The National Institute for Health and Care Excellence has published new recommendations rejecting the use of Celgene’s Abraxane (nab-paclitaxel) on the National Health Service to treat patients with advanced pancreatic cancer.
According to the cost regulator, the drug, a novel formulation of the chemotherapy paclitaxel, is not as effective as standard therapy and is more expensive, and thereby fails to hit value-for-money criteria.
NICE says that data provided by Celgene show that the chemo regimen FOLFIRINOX, a first-line option for patients with the disease, was actually more clinically effective than the Abraxane/gemcitabine combination. And while Abraxane/gemcitabine was more effective than gemcitabine alone, it resulted in more serious side effects.
Ultimately, the most plausible cost per QALY (Quality Adjusted Life Year) gained for Abraxane/gemcitabine compared with gemcitabine alone was calculated at £78,500 per QALY gained, and thus far above the normal bounds of what is considered a cost-effective use of NHS resources (up to £50,000 in certain life-extending circumstances).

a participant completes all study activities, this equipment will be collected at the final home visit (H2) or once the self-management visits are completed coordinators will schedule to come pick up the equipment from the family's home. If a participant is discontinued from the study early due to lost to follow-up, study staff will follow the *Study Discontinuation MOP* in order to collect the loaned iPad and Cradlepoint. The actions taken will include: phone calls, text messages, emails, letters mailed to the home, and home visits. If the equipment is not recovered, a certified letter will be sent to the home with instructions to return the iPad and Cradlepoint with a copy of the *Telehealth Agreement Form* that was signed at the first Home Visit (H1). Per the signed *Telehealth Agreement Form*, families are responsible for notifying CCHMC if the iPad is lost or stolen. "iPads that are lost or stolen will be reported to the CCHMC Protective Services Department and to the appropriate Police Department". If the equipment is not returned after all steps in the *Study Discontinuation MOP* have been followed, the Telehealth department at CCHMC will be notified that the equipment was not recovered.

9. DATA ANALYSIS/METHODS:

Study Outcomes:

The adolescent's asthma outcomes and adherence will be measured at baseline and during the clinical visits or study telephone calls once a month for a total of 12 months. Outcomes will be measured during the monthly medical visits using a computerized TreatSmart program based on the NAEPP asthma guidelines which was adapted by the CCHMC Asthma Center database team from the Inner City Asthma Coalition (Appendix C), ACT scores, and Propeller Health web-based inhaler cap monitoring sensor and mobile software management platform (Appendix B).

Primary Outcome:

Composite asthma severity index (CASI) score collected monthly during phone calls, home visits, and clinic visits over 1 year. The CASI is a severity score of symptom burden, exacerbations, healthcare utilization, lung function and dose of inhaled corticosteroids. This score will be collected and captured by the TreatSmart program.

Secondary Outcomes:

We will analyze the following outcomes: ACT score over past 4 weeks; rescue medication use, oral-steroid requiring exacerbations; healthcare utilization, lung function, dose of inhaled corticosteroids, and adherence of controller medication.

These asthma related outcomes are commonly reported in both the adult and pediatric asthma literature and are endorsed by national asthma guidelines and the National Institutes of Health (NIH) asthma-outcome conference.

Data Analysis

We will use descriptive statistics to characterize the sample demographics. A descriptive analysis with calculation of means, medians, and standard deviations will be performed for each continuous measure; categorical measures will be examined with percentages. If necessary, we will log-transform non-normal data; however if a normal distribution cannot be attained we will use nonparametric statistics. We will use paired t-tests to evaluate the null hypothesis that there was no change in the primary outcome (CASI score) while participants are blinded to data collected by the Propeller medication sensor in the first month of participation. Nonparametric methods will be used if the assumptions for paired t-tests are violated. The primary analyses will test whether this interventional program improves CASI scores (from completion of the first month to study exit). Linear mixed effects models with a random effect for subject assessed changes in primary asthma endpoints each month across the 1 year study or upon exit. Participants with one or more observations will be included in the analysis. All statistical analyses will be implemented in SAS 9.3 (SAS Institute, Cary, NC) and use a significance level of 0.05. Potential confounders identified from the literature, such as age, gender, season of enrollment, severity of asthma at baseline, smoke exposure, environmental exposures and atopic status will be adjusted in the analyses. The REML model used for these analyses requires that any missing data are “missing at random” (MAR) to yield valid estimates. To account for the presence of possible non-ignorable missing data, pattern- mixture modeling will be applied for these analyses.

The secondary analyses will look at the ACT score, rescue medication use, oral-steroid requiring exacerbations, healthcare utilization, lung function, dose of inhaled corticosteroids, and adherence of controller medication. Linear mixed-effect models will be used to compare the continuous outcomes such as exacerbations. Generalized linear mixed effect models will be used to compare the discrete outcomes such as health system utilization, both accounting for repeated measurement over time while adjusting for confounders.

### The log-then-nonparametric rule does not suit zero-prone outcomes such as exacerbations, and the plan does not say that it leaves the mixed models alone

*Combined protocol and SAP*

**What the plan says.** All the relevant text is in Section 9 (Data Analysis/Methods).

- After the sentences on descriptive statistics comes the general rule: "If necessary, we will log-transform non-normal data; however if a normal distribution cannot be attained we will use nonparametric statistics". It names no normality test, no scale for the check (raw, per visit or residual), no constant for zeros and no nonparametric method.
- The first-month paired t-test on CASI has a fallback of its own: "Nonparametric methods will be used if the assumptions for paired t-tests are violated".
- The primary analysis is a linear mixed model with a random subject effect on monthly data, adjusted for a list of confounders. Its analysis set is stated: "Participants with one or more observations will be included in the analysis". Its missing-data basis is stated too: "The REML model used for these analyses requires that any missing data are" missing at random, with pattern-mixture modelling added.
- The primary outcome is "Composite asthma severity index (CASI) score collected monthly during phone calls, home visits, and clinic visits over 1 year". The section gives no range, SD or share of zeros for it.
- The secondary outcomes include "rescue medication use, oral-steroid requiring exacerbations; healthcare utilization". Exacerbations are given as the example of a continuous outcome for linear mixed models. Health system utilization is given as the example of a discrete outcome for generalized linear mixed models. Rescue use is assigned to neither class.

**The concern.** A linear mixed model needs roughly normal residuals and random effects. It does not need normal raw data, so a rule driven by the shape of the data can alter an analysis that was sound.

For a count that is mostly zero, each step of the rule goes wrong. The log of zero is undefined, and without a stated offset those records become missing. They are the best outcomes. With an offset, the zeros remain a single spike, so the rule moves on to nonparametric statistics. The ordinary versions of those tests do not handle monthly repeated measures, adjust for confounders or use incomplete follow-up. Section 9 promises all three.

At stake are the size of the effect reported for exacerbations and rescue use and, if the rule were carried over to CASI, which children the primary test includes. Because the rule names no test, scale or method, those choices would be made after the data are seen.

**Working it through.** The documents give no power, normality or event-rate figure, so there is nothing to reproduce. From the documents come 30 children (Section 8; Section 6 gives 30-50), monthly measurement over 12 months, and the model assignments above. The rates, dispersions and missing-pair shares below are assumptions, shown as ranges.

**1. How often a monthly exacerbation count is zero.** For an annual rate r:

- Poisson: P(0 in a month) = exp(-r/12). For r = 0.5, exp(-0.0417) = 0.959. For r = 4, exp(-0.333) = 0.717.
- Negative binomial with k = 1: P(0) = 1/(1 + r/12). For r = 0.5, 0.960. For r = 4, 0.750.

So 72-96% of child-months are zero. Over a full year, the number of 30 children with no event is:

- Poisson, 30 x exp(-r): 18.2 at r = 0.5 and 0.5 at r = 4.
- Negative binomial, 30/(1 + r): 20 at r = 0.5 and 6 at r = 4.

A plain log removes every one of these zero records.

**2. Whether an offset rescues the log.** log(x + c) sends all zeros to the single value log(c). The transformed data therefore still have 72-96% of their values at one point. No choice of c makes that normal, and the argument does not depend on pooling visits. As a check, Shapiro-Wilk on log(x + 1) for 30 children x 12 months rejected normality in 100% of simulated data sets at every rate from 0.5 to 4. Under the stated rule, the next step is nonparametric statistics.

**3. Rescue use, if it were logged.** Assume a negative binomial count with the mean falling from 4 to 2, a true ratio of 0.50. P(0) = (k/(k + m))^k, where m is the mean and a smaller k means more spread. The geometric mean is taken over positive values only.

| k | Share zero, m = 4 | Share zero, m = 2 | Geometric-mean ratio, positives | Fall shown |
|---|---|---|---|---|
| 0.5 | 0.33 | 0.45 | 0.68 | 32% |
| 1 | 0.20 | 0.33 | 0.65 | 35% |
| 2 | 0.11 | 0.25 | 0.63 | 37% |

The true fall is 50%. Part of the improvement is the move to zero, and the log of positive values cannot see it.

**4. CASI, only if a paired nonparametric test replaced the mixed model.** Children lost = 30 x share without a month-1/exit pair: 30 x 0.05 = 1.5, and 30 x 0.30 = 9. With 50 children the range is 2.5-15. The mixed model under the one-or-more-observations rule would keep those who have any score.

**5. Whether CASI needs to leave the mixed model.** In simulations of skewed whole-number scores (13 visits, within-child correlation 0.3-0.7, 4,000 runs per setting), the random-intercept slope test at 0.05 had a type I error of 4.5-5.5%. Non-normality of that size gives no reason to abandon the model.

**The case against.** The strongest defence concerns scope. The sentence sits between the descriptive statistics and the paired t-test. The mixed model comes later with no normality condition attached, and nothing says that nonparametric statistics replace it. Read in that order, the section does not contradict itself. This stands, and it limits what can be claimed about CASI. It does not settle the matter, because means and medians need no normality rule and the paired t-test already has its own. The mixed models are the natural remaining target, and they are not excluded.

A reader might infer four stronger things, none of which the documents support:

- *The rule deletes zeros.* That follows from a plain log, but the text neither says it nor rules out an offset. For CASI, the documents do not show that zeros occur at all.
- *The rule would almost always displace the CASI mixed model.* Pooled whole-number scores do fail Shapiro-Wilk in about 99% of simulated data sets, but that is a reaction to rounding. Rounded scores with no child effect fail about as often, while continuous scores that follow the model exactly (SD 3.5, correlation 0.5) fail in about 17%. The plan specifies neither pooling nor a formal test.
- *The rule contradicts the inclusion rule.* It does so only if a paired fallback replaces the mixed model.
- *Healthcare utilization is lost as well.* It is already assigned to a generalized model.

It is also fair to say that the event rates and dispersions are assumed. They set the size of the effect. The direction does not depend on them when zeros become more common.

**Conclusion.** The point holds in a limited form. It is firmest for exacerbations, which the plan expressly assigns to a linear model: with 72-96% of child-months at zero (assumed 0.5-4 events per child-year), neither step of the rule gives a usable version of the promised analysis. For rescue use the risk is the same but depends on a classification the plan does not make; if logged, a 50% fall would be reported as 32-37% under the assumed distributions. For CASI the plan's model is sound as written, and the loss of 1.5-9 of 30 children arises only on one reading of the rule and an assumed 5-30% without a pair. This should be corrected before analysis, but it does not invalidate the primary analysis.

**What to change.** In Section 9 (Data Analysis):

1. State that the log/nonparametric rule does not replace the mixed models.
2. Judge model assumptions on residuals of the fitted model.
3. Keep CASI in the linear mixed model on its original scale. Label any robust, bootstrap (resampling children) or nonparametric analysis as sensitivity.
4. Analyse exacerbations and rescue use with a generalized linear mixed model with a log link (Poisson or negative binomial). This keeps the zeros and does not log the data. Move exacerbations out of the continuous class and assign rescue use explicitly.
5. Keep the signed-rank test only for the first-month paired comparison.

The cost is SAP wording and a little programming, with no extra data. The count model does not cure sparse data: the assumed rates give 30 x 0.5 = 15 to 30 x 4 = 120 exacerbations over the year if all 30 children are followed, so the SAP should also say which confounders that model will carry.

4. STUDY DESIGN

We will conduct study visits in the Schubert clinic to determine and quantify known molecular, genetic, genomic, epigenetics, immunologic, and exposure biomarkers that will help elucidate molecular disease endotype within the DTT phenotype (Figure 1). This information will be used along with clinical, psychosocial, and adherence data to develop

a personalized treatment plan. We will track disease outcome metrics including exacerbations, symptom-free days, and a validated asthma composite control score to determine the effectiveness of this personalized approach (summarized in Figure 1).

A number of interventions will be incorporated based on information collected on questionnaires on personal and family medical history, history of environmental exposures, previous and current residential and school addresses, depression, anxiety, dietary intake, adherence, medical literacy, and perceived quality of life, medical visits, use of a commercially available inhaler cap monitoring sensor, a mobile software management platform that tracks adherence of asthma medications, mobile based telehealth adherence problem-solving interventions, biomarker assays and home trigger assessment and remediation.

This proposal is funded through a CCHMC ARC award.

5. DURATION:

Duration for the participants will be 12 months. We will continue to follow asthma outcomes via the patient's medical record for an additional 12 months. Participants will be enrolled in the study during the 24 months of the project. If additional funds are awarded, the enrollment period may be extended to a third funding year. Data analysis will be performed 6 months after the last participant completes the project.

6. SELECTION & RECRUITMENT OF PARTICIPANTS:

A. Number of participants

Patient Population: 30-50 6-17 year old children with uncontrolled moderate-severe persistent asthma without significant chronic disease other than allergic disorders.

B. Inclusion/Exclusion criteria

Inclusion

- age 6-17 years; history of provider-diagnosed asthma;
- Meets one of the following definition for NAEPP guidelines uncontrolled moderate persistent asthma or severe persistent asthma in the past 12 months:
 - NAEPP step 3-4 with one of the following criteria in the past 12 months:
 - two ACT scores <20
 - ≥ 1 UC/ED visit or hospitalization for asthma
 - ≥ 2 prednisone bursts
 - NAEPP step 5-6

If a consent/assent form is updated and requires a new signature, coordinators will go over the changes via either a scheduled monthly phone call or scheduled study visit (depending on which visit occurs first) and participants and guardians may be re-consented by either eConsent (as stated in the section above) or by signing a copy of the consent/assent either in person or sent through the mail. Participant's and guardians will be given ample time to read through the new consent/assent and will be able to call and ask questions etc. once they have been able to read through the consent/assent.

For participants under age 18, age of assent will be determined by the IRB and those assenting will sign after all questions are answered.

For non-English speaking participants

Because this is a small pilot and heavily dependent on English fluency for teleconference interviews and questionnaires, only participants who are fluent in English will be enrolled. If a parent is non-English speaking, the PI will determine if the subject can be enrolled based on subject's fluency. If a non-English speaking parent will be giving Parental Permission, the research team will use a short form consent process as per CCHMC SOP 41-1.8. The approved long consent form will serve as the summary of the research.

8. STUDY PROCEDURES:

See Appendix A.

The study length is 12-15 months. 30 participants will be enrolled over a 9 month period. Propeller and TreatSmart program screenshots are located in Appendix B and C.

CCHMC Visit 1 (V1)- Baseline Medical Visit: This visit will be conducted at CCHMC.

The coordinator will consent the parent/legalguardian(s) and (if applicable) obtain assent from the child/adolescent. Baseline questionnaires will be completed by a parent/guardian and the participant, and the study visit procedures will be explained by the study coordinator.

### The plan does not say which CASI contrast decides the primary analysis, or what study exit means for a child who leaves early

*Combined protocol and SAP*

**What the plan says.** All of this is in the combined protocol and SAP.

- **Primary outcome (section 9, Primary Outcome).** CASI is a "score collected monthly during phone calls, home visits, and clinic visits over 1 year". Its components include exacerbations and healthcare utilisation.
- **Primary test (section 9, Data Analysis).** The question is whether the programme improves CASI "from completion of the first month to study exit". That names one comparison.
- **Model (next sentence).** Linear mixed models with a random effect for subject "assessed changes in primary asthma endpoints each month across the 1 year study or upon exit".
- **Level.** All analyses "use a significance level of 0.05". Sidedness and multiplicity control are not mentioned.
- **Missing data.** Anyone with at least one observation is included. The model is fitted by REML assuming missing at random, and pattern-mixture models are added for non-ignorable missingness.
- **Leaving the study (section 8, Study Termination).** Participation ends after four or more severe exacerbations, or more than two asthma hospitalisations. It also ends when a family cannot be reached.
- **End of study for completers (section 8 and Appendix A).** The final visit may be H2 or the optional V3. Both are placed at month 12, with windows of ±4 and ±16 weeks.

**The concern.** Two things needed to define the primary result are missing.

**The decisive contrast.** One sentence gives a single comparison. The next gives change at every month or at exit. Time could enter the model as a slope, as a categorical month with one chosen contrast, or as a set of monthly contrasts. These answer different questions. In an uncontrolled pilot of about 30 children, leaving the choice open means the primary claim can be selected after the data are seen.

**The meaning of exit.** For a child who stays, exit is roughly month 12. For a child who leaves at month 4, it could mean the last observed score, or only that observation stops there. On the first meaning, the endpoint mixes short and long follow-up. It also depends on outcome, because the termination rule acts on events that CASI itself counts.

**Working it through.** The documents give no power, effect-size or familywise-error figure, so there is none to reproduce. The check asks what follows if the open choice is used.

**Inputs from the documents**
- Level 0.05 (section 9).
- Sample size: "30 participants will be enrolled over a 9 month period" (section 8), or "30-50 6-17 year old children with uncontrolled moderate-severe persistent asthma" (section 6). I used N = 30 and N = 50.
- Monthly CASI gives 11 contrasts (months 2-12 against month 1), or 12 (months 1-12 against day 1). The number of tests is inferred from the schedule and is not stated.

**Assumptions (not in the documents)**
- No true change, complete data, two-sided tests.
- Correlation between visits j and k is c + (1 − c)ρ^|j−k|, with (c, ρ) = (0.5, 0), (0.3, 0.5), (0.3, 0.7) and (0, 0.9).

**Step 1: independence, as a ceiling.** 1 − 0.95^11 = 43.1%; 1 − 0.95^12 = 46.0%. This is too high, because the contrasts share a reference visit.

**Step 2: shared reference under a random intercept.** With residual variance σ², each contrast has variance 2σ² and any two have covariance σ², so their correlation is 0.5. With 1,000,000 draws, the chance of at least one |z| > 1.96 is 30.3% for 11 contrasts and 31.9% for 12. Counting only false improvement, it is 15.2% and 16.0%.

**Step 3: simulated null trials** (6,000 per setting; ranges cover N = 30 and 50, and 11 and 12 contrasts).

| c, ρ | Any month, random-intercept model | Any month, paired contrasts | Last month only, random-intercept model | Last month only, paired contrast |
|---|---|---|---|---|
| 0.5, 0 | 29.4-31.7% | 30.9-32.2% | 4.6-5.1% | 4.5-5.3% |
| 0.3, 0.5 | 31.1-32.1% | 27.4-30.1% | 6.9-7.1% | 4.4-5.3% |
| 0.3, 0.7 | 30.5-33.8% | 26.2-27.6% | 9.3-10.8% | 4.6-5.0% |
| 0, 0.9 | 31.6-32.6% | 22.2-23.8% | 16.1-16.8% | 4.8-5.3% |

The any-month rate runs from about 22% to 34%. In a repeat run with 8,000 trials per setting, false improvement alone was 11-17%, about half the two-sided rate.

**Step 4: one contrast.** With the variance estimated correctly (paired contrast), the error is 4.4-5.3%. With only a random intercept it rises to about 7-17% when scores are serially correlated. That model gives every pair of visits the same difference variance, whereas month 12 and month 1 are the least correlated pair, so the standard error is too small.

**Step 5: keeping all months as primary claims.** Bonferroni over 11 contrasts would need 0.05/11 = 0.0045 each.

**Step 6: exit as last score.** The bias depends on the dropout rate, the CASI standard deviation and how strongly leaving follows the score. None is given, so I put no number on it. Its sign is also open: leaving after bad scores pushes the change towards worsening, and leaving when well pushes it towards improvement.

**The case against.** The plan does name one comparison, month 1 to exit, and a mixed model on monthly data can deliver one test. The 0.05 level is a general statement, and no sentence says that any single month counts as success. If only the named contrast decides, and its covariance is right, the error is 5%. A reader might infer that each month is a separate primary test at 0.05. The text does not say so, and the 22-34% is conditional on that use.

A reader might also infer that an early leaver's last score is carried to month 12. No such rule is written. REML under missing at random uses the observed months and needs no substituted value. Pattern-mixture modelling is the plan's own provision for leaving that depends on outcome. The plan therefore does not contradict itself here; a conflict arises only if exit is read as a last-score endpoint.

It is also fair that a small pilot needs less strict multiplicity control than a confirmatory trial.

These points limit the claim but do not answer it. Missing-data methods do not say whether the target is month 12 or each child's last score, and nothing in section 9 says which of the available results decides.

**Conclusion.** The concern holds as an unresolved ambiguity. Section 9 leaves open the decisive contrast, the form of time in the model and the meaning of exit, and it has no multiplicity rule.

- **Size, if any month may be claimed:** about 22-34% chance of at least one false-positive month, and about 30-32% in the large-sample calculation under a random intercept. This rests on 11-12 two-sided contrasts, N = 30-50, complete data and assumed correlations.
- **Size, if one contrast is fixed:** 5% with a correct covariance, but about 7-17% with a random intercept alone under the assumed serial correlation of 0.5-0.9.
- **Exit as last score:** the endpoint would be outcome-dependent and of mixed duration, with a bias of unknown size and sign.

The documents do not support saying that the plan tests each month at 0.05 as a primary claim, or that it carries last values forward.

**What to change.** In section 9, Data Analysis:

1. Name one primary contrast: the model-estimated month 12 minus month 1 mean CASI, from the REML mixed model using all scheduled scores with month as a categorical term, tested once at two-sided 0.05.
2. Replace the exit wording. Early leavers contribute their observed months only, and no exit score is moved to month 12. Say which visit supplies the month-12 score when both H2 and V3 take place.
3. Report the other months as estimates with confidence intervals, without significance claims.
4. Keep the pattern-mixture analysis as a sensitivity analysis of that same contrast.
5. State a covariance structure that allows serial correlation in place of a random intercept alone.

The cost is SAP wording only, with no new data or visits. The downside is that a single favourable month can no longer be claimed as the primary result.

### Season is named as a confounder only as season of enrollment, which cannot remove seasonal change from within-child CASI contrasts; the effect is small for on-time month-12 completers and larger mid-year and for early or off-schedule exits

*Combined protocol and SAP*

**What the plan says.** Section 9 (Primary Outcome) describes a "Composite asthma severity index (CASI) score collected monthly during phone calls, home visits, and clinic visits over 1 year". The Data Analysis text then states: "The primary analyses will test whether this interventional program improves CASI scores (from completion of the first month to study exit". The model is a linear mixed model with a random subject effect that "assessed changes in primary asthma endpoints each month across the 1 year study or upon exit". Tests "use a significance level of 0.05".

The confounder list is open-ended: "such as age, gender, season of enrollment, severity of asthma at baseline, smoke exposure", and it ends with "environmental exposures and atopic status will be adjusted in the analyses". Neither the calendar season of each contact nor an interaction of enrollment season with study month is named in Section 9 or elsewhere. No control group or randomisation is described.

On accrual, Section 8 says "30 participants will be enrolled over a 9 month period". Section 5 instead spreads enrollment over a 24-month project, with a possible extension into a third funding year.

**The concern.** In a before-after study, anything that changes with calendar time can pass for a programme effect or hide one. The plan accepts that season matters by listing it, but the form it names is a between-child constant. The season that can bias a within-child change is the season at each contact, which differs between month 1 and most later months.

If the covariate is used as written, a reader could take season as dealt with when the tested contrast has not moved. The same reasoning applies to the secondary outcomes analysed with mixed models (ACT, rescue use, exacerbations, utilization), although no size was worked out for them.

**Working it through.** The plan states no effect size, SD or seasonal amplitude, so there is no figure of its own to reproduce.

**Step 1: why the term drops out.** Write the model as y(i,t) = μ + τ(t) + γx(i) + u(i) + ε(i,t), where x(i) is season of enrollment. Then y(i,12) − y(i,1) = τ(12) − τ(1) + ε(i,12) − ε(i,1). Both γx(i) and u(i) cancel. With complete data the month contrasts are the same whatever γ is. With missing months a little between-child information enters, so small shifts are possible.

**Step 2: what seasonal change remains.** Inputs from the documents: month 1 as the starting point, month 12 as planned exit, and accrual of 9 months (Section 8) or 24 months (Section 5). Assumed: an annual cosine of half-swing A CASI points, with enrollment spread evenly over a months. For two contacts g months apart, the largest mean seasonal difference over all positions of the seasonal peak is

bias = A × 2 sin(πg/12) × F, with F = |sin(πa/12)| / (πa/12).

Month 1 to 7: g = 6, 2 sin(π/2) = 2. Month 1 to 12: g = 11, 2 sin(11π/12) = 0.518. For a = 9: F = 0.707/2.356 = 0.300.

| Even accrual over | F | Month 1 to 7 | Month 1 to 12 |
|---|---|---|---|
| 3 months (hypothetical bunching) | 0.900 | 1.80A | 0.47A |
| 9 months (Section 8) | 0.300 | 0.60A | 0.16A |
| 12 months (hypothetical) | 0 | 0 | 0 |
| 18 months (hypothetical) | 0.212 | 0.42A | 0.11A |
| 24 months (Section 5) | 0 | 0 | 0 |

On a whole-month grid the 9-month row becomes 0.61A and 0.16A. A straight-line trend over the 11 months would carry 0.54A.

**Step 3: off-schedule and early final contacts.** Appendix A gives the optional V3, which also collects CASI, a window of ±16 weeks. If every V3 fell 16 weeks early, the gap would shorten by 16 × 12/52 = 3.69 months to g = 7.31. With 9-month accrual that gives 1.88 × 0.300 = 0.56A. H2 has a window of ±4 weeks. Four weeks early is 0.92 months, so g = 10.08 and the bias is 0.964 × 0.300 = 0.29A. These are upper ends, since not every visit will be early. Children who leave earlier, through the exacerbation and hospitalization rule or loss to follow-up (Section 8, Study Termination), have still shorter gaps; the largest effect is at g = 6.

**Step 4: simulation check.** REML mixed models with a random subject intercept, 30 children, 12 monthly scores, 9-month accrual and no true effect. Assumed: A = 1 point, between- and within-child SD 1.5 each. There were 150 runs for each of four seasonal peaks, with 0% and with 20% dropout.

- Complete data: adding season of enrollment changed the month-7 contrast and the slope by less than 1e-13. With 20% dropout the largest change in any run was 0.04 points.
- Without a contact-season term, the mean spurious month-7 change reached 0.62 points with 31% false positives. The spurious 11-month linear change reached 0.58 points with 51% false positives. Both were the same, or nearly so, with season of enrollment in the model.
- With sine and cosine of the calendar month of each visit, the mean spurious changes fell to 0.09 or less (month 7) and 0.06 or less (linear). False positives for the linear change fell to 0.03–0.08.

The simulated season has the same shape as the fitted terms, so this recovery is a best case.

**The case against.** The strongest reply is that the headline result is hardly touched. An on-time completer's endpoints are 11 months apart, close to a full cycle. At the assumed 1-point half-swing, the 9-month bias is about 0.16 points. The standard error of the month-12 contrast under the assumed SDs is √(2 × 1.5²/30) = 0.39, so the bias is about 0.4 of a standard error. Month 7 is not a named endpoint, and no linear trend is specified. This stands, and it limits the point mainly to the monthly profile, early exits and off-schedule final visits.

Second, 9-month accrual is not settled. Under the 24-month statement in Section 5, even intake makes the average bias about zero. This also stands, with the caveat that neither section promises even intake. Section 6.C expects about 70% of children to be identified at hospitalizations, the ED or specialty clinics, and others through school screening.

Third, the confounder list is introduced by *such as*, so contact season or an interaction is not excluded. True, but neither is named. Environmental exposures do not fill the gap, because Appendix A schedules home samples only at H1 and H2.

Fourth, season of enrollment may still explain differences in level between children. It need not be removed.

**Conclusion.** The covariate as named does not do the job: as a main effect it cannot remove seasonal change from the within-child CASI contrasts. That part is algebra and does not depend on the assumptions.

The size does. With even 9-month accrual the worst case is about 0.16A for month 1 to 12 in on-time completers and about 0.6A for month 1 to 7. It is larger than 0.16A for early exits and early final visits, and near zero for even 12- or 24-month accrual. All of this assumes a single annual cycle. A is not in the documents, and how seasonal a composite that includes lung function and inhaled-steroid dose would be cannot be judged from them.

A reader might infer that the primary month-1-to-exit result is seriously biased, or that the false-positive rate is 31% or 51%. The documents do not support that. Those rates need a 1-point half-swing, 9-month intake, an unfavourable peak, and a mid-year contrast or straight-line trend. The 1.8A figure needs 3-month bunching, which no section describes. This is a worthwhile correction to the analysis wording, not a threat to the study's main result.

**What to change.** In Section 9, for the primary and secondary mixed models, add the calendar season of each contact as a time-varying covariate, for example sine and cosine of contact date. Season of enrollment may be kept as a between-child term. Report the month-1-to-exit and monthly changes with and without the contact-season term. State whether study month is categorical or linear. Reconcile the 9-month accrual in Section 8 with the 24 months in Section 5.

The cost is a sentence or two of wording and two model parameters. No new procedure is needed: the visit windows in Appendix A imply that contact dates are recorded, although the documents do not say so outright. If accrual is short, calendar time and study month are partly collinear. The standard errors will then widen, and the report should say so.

Noting the limited progress in the development of new pancreatic cancer treatments, NICE chief executive Sir Andrew Dillon said while a number of newer treatments including Abraxane have been introduced, it is disappointing that “when considering the impact of side effects as well as how effective the treatment is the evidence fails to show that it works any better for patients than other treatments already provided by the NHS”.
Patients with pancreatic cancer in England could still get access to the drug via the Cancer Drug’s Fund, after Abraxane was added to its list of approved treatments earlier this year.
Celgene, however, is still urging NICE to re-consider its preliminary recommendation so that metastatic pancreatic cancer patients in England will have the same unrestricted access to Abraxane as patients in Wales, where the treatment is currently recommended for use.
“This is very disappointing news for both clinicians and patients, particularly considering the poor survival rates and the limited number of treatments that are currently being developed in pancreatic cancer,” said Professor David Cunningham, Consultant Medical Oncologist, commenting on the draft guidelines. “If this negative preliminary recommendation is upheld…it will mean that NICE has not recommended any new treatments for pancreatic cancer in well over a decade,” he added